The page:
Frost wrote the poem after returning to the United States from England. In England, his friend and fellow poet Edward Thomas liked to take Frost on woodland walks and then fretted that perhaps he should have chosen a different path, which would have revealed different flora. This bit of biography does not prove that the poem cannot refer to moral choice, but it may help to ease up on the highly moral interpretations that many people are prone to make.
the first stanza states that in a point of the speaker's journey two roads diverged and he didn't know which to take. At the point of divergence the speaker stood and started observing both the roads. He took the first one and saw it carefully. He inspected the as far as his eyes permitted him to.
after inspecting the first road he moved on to the second road. he saw that the second road was more grassy and lacked usage. Also the second road appealed to him more than the first road did.
but however he felt that both the roads were same. As, on both the roads the leaves which had fallen were unstepped. however, he decided to travel through the second road. The speaker knew that his choice might not lead him to his desired destination and that he might not get a chance to come back.
The speaker took a brave decision to choose the road which was not preferred by travellers. In the future the speaker woulbe able to tell proudly that at a point of his journey he took the road which was less travelled by travellers which has made all the difference in his life.
this poem teaches us to make right decisions in our life . It also states that oppurtunities once lost are lost forever. We have to face the consequences of choices made by us. This poem also symbolizes life in a way.
Our speaker has come to a fork in a path in the woods. It's fall, and the leaves are turning colors. He's unsure which way to go, and wishes he could go both ways. He looks down one path as far as he can see, but then he decides to take the other. He thinks the path he decides to take is not quite as worn as the other one, but really, the paths are about the same, and the fallen leaves on both look pretty fresh.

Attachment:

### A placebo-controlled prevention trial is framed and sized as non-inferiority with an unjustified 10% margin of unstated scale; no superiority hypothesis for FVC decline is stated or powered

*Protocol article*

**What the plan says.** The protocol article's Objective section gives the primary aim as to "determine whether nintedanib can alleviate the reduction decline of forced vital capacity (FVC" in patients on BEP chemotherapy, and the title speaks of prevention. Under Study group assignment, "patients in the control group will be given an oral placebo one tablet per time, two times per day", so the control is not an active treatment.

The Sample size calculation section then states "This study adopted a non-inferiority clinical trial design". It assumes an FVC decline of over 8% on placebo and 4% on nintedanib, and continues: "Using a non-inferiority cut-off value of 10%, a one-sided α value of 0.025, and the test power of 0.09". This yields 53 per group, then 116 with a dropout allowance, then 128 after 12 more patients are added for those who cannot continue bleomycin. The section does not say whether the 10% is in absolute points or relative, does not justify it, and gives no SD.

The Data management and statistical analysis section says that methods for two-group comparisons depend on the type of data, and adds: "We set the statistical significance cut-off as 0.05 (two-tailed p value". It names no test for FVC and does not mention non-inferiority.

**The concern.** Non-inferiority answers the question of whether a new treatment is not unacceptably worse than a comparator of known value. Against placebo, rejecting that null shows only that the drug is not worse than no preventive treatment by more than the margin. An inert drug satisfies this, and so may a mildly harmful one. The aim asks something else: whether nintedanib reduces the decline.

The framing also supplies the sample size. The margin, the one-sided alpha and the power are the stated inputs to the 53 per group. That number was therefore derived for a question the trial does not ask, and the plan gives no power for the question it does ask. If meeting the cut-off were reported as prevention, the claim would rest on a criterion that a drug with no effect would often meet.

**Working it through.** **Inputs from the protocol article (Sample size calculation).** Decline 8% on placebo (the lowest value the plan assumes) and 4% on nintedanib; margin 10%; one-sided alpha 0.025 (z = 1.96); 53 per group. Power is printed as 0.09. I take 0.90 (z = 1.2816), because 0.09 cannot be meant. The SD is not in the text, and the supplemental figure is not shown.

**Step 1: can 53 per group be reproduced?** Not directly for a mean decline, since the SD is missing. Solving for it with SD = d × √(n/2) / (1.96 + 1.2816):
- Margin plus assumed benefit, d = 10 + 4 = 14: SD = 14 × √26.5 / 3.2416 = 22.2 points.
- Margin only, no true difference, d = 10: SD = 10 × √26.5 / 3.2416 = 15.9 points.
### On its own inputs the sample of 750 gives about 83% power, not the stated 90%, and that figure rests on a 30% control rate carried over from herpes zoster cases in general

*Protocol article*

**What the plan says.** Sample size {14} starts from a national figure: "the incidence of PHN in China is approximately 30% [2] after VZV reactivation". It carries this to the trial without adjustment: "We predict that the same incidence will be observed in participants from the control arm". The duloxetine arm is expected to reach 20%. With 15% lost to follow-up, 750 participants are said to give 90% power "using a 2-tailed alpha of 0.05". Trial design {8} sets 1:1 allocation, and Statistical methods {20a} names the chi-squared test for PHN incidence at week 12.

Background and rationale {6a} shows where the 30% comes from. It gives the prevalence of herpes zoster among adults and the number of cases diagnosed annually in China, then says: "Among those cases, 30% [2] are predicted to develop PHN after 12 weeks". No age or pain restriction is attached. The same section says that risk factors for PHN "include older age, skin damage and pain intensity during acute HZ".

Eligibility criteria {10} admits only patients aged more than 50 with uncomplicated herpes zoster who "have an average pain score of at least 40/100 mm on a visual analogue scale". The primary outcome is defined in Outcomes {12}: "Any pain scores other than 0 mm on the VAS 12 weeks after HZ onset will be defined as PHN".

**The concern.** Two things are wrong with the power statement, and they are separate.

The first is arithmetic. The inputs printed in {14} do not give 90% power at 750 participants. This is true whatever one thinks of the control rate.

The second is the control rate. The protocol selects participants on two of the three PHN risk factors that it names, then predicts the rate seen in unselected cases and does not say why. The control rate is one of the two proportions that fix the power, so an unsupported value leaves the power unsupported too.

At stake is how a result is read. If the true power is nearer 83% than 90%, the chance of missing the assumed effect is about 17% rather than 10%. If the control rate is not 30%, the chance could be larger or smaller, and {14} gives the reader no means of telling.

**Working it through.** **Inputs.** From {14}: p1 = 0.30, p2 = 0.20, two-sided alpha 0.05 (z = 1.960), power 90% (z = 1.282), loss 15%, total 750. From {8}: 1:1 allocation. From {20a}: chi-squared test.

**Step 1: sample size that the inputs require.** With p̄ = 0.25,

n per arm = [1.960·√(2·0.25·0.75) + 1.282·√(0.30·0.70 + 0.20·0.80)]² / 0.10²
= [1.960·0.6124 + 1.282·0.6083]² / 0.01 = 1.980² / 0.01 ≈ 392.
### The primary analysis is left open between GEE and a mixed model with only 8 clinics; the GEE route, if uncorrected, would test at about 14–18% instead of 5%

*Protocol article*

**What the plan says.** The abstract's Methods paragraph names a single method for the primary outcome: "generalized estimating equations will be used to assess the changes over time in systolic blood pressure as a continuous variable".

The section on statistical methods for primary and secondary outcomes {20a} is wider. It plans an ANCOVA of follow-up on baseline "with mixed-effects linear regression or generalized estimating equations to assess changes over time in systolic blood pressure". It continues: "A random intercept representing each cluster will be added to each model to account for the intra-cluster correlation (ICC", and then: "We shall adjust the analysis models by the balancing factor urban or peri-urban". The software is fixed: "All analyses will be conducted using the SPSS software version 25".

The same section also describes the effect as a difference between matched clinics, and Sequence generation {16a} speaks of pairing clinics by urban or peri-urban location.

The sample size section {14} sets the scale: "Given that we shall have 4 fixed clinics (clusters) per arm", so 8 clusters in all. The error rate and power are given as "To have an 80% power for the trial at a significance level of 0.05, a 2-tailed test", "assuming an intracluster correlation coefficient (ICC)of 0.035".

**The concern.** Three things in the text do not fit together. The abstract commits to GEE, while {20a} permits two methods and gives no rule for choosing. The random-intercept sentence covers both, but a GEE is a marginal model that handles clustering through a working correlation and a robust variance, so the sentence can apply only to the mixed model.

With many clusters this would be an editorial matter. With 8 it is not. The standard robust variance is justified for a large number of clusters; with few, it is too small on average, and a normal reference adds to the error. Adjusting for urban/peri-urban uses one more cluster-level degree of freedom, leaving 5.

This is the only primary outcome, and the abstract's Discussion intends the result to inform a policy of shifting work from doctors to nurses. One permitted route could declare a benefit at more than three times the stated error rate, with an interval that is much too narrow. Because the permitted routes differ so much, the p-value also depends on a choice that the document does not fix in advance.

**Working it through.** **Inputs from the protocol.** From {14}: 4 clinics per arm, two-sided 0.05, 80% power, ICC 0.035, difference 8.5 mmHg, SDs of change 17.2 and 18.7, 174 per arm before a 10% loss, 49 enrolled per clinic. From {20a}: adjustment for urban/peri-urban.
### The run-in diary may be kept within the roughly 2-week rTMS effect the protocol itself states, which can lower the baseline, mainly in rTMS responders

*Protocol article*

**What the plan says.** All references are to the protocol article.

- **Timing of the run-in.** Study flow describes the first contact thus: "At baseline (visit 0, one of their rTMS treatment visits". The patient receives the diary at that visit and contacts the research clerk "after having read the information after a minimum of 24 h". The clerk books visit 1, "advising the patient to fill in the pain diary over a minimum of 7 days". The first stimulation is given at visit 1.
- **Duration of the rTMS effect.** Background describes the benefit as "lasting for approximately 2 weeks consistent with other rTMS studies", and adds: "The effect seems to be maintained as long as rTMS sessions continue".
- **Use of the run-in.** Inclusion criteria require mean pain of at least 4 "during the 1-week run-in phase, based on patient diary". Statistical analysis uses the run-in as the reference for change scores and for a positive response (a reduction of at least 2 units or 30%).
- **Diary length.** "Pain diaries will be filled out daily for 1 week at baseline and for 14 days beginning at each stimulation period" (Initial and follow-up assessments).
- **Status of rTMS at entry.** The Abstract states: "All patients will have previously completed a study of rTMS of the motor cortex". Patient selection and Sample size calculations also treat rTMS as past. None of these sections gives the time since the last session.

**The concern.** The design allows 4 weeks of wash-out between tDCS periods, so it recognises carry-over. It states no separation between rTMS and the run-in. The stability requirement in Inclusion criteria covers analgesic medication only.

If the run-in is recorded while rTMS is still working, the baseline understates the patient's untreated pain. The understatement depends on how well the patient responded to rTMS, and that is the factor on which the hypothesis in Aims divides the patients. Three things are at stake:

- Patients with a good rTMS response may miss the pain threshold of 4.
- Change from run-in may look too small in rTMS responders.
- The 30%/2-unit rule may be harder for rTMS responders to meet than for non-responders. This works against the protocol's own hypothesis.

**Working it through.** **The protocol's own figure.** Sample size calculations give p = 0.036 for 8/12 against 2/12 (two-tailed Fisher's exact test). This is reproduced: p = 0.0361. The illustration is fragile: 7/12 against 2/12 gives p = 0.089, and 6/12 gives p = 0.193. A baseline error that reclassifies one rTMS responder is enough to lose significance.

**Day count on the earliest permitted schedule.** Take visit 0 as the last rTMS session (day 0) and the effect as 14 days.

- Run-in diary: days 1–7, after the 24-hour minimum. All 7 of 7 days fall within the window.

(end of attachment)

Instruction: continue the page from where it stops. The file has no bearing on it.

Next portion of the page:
The speaker reflects on how he plans to take the road that he didn't take another day, but suspects that he probably won't ever come back. Instead, far off in the future, he'll be talking about how his decision was final and life changing.
Of the two roads the speaker says “the passing there / Had worn them really about the same.” In fact, both roads “that morning lay / In leaves no step had trodden black.” Meaning: Neither of the roads is less traveled by.
Ironic as it is, this is also a poem infused with the anticipation of remorse. Its title is not “The Road Less Traveled” but “The Road Not Taken.” Even as he makes a choice (a choice he is forced to make if does not want to stand forever in the woods, one for which he has no real guide or definitive basis for decision-making), the speaker knows that he will second-guess himself somewhere down the line—or at the very least he will wonder at what is irrevocably lost: the impossible, unknowable Other Path. But the nature of the decision is such that there is no Right Path—just the chosen path and the other path. What are sighed for ages and ages hence are not so much the wrong decisions as the moments of decision themselves—moments that, one atop the other, mark the passing of a life. This is the more primal strain of remorse.
The literal meaning of this poem by Robert Frost is pretty obvious. A traveler comes to a fork in the road and needs to decide which way to go to continue his journey. After much mental debate, the traveler picks the road "less traveled by."
The figurative meaning is not too hidden either. The poem describes the tuogh choices people stand for when traveling the road of life. The words "sorry" and "sigh" make the tone of poem somewhat gloomy. The traveler regrets leaves the possibilities of the road not chosen behind. He realizes he probably won't pass this way again.